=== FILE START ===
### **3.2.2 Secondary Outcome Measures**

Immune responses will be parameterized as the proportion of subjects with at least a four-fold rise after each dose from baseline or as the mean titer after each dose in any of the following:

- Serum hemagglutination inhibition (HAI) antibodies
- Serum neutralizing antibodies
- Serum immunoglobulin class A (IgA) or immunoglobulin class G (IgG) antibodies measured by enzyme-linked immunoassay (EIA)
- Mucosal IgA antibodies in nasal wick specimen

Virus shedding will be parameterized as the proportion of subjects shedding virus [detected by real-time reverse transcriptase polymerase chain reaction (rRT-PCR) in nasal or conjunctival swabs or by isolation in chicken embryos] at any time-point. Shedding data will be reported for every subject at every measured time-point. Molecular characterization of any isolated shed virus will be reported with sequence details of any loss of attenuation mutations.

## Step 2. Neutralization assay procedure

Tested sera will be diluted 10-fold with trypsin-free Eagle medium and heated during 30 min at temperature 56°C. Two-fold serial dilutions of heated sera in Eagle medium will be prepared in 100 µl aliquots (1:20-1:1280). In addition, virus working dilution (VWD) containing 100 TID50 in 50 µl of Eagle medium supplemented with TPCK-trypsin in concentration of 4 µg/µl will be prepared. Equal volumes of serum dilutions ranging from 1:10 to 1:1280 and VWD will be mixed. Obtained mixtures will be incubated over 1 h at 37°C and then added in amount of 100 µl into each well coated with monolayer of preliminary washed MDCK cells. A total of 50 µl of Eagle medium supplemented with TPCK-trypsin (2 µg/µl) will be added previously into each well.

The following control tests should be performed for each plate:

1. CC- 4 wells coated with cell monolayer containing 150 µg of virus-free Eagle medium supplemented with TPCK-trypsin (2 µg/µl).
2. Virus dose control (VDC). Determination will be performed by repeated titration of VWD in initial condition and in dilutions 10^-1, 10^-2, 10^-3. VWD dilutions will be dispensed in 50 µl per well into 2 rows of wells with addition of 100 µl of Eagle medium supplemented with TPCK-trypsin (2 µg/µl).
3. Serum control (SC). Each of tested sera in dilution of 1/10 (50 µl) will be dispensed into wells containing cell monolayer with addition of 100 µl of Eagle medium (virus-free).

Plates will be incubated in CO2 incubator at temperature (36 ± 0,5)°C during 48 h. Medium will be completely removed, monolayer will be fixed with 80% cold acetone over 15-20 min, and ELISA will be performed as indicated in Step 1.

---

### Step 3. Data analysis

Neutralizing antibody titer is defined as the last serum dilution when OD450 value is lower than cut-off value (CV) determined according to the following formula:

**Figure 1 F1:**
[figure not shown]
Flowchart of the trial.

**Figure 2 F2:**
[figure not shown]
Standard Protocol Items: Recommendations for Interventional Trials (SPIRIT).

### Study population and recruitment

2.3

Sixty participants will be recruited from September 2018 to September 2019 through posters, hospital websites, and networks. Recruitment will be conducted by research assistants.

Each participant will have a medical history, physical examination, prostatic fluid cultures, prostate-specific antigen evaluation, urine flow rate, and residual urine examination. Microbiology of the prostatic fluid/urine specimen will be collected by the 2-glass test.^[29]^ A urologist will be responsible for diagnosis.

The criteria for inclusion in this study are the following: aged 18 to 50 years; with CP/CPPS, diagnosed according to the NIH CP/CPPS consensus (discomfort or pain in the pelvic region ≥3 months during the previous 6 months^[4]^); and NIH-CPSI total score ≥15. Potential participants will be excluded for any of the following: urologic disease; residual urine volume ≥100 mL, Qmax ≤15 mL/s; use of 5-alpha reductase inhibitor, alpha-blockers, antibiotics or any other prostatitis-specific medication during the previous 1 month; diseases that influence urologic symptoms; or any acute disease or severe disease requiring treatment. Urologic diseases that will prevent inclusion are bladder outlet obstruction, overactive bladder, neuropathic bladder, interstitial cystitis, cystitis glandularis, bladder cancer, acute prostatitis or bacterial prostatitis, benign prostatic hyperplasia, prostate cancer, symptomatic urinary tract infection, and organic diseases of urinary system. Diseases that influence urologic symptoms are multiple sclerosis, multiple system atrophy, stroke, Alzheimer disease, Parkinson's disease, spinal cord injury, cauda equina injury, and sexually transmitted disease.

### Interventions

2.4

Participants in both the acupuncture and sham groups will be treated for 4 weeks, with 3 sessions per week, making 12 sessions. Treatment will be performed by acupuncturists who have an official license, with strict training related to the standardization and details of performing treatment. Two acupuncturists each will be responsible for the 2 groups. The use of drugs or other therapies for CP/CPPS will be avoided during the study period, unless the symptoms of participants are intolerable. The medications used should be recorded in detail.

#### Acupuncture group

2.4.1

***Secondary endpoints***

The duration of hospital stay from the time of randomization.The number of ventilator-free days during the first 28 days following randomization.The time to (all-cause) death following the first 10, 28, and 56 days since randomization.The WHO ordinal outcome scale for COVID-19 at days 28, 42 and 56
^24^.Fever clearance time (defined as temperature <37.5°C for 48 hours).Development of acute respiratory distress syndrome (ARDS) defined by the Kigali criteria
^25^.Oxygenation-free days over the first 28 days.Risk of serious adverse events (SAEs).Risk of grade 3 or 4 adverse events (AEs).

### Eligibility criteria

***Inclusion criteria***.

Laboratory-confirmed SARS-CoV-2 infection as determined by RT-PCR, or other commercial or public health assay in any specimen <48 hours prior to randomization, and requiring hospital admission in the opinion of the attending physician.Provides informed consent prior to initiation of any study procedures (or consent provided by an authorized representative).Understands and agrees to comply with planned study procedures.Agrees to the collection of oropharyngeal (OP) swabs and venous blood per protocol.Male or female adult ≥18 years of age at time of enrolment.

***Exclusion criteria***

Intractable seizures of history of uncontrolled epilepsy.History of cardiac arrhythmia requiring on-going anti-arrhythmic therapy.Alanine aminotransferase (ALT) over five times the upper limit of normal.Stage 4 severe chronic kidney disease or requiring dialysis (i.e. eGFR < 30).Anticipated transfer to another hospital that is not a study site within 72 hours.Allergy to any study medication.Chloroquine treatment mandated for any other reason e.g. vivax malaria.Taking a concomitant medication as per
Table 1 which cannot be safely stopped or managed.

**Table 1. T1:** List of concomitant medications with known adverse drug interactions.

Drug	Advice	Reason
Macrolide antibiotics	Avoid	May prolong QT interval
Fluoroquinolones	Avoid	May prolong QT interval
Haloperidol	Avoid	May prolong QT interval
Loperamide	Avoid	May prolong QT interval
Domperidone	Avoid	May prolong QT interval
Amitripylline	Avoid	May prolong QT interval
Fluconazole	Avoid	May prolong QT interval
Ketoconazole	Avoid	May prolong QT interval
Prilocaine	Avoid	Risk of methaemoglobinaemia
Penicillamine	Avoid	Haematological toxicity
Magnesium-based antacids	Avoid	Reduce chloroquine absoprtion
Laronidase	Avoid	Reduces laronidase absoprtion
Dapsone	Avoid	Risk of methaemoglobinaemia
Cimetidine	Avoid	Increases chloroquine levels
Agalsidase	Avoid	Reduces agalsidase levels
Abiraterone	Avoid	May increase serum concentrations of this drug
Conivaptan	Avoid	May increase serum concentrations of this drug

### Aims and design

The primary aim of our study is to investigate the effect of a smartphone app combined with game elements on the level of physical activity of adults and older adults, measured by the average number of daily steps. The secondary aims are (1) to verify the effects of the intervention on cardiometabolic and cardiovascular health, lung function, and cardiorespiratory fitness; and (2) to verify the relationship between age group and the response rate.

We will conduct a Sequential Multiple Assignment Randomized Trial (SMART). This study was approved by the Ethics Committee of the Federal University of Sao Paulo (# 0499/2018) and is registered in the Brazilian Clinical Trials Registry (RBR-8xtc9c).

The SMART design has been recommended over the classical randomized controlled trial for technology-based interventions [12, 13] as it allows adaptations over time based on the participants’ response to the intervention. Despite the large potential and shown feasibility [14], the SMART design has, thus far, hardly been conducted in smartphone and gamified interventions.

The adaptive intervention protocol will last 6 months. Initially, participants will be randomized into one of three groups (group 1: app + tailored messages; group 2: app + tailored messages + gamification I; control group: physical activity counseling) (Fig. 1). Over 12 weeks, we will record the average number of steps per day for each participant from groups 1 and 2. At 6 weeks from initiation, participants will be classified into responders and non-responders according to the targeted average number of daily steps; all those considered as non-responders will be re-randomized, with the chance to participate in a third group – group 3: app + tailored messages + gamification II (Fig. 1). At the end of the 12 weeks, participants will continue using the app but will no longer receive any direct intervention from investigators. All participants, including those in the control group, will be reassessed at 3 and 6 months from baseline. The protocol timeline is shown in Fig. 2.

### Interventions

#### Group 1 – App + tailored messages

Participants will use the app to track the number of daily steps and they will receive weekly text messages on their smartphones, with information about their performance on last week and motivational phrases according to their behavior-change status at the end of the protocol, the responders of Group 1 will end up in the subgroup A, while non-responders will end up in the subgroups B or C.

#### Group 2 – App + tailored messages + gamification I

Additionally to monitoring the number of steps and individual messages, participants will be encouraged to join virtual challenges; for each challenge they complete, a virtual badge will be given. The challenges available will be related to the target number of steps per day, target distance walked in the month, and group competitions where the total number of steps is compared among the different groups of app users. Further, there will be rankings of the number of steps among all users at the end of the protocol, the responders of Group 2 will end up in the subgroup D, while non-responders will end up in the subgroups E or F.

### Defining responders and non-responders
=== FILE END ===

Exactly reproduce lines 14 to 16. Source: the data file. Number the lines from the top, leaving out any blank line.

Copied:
Plates will be incubated in CO2 incubator at temperature (36 ± 0,5)°C during 48 h. Medium will be completely removed, monolayer will be fixed with 80% cold acetone over 15-20 min, and ELISA will be performed as indicated in Step 1.

---

### Step 3. Data analysis